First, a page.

New ferry service is tying up in Brooklyn.
The city is adding five stops to the Brooklyn waterfront as part of a citywide ferry expansion that is set to start in 2017, Mayor DeBlasio announced during his State of the City address on Tuesday. The $55-million network is meant to add an affordable option for commuters who don’t drive, DeBlasio said.
“New ferry rides will be priced the same as a MetroCard fare, so ferries will be as affordable to everyday New Yorkers as our subways and buses,” he said.
The Brooklyn leg of the new route is supposed to get new docks in Bay Ridge, at the Brooklyn Army Terminal in Sunset Park, in Red Hook, and two in Brooklyn Bridge Park, at Atlantic Avenue and at Fulton Ferry Landing. The string of stops is supposed to then be followed by a lengthy voyage to Wall Street on the distant island of Manhattan.
Sending ferries to 69th Street Pier will especially help Bay Ridge residents, who are under-served by public transportation, a resident who commutes daily to Manhattan said.
“We’re typically seen as a suburban neighborhood, but we’re not, and I think it shouldn’t be that difficult to get to Manhattan,” Karen Hennigan said.
A Rockaway, Queens route is also set to stop at the Brooklyn Army Terminal before heading to Manhattan, in a reprise of the one that ran for 13 months following Hurricane Sandy while transit workers repaired flood-damaged R train tunnels.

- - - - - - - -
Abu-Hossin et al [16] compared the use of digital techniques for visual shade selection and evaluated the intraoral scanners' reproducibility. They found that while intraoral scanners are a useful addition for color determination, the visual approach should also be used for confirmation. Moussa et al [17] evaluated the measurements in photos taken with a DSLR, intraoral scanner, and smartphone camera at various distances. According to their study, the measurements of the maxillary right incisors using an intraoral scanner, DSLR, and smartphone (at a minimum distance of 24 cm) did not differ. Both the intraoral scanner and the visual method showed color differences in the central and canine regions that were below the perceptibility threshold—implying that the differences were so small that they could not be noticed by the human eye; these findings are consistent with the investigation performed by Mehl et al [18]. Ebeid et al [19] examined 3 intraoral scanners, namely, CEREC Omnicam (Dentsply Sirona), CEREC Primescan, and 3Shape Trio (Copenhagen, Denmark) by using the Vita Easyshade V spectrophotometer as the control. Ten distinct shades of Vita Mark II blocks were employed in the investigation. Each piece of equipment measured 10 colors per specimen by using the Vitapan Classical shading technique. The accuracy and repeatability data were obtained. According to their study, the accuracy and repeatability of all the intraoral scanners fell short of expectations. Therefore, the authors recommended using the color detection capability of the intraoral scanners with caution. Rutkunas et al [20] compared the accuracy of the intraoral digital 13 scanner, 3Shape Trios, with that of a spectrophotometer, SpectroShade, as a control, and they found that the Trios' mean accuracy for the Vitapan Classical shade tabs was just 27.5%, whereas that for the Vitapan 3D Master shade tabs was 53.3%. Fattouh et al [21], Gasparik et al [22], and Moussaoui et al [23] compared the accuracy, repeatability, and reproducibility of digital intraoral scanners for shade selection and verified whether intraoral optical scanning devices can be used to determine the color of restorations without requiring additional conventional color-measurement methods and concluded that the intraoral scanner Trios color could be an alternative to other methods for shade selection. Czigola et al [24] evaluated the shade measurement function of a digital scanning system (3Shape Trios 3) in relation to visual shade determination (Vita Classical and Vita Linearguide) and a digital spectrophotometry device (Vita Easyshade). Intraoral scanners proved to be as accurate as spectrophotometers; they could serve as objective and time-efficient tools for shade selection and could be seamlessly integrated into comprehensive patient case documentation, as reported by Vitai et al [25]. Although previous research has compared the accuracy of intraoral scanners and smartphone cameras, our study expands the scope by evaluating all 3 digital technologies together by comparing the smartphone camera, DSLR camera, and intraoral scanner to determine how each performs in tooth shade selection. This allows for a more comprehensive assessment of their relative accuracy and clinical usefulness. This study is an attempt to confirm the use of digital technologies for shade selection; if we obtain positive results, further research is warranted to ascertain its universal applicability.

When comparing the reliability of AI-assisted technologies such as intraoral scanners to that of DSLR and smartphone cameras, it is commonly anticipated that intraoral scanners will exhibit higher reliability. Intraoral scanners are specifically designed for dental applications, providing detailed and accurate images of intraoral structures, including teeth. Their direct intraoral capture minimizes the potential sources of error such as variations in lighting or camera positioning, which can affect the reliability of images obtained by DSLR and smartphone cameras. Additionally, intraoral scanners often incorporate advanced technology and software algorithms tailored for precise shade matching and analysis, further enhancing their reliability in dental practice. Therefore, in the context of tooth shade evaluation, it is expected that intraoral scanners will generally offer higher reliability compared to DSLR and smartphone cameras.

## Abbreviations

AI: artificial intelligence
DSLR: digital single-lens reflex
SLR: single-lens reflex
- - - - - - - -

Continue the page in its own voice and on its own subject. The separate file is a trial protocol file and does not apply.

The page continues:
A Queens resident who works in Bay Ridge said the floating people-mover will be a boon for commuters and far-flung parts of the city.
“Any services linking the Rockaways with Manhattan and Brooklyn would be great, not just for my needs but because we haven’t really recovered from Sandy, and our neighborhood relies on an influx of tourism in the summers,” John Rochford said.
Rochford took the temporary ferry and said it more than cut his trip time in half, from two hours one-way to 45 minutes one-way.
The new service is supposed to complement the existing East River Ferry, which has a stop at Fulton Ferry Landing and runs to Williamsburg and Greenpoint. It costs $4 to $6 for a one-way trip.
A proposed future route, which does not have a date attached to it, could run from Coney Island to bucolic Staten Island, then to Wall Street.
A Coney Island tour guide said the proposed ferry to Coney Island Creek would be good for residents who commute, but dumping tourists in an out-of-the-way park wouldn’t provide the same economic benefits that a ride to Steeplechase Pier could proffer.
“You arrive to Kaiser Park and you’re a tourist — where do you go from there?” said Michael Quinn. “It’s all residential. It’s better than not having anything, but as far as economics, Steeplechase Pier is the better location.”
State Sen. Daniel Squadron (D–Brooklyn Heights), who signed on to a letter with a number of other elected officials last October asking for increased ferry service to Brooklyn Bridge Park, praised the new plan in goofball terms.
“For lots of New Yorkers who live in fast growing waterfront communities without enough transit options, new service is very — or ferry! good news,” he said in a statement.
He added that the ferries will be a good backup in case of another devastating natural disaster like Hurricane Sandy.
“New service will also provide another option when existing networks are compromised,” he said.
The city’s Economic Development Corporation oversees the taxpayer-subsidized private operators of existing ferries, and would continue in that role with the new routes. The city has not yet identified the new operator or operators.